Open Source Scholarship

The Journal of the Science of Food and Agriculture threatened legal action for Shelly Batts’ use of use of a a chart and a table on Retrospectacle, her science blog. Though the issue was quickly resolved in favor of Batts, a bright, and unwelcome spotlight has been trained on the use and abuse of intellectual property by academic journals.

Misgivings about the academic publishing industry are further aggravated by the nefarious dealings of some of the publishers (most notably, Elsevier’s involvement in the international arms trade) and the fundamental question: In the age of open web-accessible journals, what use are proprietary academic publications to academics and the public?

Consider this wonderful quote from Slashdot’s comments:

I have an ingenious idea for a company. My company will be in the business of selling computer games. But, unlike other computer game companies, mine will never have to hire a single programmer, game designer, or graphic artist. Instead I’ll simply find people who know how to make games, and ask them to donate their games to me. Naturally, anyone generous enough to donate a game will immediately relinquish all further rights to it. From then on, I alone will be the copyright-holder, distributor, and collector of royalties. This is not to say, however, that I’ll provide no “value-added.” My company will be the one that packages the games in 25-cent cardboard boxes, then resells the boxes for up to $300 apiece.

But why would developers donate their games to me? Because they’ll need my seal of approval. I’ll convince developers that, if a game isn’t distributed by my company, then the game doesn’t “count” — indeed, barely even exists — and all their labor on it has been in vain.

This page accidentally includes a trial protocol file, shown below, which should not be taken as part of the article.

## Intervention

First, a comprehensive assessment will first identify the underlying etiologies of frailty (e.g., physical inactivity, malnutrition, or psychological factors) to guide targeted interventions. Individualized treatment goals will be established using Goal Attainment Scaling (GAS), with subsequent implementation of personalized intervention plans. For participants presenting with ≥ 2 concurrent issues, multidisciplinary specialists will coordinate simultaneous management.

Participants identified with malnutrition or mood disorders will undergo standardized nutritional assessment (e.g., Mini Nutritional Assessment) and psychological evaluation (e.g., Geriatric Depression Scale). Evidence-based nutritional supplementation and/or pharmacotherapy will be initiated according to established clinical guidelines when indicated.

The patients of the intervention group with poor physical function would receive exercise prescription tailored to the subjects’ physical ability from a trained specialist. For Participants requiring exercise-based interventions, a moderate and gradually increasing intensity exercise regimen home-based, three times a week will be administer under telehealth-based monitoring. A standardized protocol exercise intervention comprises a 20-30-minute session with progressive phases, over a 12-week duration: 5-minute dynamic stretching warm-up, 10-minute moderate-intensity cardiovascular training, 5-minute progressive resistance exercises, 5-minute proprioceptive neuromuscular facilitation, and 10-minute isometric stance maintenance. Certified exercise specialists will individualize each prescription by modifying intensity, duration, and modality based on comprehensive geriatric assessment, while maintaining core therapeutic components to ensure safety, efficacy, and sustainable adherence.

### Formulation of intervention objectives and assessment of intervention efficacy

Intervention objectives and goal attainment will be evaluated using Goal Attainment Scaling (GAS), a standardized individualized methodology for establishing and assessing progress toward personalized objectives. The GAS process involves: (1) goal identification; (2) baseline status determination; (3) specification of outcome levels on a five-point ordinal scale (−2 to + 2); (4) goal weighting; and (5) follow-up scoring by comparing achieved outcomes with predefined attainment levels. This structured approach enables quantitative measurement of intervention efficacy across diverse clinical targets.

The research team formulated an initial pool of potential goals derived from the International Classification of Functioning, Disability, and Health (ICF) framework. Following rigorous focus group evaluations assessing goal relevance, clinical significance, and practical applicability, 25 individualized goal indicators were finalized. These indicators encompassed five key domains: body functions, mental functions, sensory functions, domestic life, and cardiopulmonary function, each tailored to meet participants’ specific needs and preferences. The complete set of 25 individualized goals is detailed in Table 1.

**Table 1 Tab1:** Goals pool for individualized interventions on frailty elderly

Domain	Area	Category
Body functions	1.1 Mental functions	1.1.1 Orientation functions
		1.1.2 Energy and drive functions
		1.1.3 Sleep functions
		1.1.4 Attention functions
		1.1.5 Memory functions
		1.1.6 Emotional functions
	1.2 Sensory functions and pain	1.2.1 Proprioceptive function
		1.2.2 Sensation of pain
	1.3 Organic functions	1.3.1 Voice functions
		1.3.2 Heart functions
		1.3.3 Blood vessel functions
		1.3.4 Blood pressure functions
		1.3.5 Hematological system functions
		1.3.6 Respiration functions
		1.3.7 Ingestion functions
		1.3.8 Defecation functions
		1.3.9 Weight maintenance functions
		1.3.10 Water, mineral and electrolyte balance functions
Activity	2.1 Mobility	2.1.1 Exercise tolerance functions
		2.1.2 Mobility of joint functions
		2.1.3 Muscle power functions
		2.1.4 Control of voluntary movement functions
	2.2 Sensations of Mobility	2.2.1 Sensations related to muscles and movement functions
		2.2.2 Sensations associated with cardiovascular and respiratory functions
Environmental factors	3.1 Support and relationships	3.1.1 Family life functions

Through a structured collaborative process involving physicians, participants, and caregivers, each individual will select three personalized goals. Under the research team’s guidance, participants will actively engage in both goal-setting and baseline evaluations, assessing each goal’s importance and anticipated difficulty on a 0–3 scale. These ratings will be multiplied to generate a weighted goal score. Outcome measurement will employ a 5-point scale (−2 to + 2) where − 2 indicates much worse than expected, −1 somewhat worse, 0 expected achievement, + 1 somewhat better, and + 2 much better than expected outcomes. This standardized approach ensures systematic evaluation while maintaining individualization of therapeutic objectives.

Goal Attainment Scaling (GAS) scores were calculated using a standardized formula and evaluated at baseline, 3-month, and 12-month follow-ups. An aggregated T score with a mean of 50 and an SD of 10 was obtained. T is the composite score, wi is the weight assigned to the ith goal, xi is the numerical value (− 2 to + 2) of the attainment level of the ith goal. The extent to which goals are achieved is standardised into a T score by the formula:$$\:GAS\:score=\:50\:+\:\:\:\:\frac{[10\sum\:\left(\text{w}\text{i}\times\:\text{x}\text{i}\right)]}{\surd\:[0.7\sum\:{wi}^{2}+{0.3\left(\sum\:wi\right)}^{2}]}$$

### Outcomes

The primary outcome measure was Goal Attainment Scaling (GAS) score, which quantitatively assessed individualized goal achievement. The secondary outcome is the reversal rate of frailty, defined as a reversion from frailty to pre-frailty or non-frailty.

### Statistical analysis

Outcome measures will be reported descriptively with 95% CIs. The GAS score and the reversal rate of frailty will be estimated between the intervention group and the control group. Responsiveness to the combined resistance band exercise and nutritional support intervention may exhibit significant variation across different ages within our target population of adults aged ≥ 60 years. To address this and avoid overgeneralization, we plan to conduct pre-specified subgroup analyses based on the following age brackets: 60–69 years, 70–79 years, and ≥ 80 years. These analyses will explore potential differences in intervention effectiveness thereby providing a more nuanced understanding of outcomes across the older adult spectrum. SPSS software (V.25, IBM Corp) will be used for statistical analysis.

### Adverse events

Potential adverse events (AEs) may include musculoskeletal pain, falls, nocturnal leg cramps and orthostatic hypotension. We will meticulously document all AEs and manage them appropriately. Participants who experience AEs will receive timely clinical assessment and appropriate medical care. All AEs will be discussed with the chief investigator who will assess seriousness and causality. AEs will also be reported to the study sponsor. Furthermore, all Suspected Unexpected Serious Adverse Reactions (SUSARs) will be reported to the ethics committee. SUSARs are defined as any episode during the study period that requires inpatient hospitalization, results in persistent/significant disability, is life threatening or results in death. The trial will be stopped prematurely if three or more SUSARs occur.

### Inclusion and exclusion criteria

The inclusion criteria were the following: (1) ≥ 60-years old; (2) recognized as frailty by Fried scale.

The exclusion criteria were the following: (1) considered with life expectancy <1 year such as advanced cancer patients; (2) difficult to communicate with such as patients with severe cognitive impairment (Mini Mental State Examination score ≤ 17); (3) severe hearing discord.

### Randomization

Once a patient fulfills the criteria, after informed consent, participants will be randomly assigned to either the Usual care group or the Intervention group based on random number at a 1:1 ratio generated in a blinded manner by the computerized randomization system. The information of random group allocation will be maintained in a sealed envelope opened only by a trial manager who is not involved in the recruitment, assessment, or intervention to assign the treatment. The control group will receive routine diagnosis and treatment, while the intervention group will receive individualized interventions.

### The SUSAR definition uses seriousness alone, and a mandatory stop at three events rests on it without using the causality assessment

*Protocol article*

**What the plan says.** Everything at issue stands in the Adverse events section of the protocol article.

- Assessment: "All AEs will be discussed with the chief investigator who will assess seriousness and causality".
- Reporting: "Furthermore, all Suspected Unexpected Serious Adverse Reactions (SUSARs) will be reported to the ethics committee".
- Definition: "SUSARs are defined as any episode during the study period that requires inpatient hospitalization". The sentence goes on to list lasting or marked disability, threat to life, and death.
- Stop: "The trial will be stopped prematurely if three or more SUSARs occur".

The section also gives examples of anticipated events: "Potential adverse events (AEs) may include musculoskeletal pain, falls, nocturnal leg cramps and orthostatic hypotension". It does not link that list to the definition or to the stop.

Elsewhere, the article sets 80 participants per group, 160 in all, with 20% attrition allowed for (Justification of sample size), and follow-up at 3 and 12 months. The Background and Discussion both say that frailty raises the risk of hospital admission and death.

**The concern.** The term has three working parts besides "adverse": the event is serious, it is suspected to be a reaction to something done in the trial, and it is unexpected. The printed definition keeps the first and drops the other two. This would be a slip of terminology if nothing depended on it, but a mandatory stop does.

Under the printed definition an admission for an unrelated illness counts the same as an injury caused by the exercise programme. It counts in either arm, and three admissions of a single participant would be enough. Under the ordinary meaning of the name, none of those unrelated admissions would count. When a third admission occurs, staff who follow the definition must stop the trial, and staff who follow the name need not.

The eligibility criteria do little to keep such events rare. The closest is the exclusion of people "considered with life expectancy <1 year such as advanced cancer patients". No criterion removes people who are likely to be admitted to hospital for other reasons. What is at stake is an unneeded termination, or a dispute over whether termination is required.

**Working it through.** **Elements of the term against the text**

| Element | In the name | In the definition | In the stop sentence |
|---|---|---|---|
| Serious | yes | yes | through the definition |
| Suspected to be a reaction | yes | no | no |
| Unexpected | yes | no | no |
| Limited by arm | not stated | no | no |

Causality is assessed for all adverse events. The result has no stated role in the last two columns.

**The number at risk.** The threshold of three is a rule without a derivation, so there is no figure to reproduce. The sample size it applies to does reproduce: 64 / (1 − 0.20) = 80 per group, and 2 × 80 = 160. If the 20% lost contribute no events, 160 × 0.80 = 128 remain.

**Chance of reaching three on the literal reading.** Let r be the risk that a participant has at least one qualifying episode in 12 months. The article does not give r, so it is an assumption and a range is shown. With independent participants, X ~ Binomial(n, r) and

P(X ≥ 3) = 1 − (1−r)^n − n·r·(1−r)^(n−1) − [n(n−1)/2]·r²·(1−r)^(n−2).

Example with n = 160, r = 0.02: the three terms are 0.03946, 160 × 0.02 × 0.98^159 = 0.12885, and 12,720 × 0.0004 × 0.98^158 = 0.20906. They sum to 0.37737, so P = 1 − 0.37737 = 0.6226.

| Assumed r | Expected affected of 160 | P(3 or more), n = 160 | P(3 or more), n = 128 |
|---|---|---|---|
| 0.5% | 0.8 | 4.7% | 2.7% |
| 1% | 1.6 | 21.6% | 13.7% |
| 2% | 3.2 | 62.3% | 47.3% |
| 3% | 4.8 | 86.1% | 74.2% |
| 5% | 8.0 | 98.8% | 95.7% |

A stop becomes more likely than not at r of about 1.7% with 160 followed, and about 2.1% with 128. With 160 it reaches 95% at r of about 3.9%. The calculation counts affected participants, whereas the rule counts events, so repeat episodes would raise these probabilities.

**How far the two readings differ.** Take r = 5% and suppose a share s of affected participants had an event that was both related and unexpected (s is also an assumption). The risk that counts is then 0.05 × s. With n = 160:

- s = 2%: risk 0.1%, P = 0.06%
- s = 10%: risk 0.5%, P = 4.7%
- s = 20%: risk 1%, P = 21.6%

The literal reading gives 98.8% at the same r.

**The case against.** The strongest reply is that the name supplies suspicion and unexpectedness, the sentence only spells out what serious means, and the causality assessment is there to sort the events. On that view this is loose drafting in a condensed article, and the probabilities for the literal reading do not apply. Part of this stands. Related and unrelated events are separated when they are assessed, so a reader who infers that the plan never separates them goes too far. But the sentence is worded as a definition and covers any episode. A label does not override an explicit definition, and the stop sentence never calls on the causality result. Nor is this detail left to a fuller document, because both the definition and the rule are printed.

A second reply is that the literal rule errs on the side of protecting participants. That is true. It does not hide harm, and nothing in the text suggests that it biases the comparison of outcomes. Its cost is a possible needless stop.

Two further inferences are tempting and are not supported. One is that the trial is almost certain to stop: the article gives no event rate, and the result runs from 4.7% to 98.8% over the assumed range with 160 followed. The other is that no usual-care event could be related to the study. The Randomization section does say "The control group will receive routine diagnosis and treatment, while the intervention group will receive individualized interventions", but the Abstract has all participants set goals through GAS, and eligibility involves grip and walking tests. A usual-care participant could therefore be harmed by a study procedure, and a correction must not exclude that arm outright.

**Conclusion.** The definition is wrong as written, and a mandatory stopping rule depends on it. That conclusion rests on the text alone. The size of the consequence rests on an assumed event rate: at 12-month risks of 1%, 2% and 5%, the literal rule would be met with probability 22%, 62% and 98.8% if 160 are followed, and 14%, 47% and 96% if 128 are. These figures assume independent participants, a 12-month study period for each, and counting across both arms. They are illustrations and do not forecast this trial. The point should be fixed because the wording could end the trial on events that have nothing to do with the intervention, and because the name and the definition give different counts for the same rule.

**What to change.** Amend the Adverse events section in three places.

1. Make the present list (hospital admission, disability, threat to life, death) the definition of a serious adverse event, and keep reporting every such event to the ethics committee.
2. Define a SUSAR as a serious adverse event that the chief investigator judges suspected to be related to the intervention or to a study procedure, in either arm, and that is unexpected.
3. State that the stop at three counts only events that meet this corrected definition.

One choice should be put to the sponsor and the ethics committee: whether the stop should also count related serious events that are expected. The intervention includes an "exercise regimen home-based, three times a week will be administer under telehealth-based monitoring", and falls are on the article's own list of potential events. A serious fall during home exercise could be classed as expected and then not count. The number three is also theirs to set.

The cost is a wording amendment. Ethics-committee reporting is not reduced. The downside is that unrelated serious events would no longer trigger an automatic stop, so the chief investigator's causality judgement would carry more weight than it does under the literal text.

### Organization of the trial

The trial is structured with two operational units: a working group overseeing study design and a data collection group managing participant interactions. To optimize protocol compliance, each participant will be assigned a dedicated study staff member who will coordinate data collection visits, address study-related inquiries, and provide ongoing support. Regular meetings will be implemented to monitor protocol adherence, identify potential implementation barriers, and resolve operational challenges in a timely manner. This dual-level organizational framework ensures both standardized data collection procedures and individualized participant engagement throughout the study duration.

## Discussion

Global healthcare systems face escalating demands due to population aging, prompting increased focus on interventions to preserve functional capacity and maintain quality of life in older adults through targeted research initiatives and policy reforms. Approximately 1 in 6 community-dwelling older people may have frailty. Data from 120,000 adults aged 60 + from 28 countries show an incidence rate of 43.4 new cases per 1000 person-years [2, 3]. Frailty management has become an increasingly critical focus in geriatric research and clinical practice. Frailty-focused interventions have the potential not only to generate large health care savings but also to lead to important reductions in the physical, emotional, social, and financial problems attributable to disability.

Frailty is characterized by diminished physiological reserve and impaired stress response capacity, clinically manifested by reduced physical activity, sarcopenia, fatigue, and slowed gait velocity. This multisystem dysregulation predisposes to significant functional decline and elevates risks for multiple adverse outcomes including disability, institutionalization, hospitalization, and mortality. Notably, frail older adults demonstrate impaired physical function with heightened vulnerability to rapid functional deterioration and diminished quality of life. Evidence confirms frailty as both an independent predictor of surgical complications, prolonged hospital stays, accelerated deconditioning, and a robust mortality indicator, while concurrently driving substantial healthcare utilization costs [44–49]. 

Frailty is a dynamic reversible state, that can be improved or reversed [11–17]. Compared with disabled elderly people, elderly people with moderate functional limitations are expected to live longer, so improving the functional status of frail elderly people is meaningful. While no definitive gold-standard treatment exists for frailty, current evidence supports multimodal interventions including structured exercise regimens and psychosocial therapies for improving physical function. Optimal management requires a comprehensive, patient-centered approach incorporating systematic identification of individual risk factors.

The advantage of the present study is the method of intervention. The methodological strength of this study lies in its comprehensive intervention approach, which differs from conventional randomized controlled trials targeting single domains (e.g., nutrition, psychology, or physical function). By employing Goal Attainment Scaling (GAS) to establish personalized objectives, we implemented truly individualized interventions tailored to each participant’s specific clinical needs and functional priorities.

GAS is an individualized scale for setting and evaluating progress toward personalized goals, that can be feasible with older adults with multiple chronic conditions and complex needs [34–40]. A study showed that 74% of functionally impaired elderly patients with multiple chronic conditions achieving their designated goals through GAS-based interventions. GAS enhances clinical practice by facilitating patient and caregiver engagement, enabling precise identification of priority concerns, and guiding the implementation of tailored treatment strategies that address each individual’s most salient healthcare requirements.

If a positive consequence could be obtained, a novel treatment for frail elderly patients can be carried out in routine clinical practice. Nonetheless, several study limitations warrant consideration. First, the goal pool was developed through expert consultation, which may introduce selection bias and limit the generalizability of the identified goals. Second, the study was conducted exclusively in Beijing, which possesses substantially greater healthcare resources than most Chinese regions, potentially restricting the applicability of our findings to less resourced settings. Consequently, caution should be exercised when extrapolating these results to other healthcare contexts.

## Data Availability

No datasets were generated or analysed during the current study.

Admittedly, for the scheme to work, my seal of approval will have to mean something. So before putting it on a game, I’ll first send the game out to a team of experts who will test it, debug it, and recommend changes. But will I pay the experts for that service? Not at all: as the final cherry atop my chutzpah sundae, I’ll tell the experts that it’s their professional duty to evaluate, test, and debug my games for free!

On reflection, perhaps no game developer would be gullible enough to fall for my scheme. I need a community that has a higher tolerance for the ridiculous — a community that, even after my operation is unmasked, will study it and hold meetings, but not “rush to judgment” by dissociating itself from me. But who on Earth could possibly be so paralyzed by indecision, so averse to change, so immune to common sense?

I’ve got it: academics!

-From Scott Aaronson’s review of The Access Principle: The Case for Open Access to Research and Scholarship by John Willinsky (aptly, online as a free PDF).

I think that a good case can be made for free access to publicly subsidized research and scholarship, but I’ll leave that to informal arguments with my father-in-law, over gin and tonics.

(Elsevier’s questionable business practices were originally brought to my attention by Tom Stafford’s blog, Idiolect).

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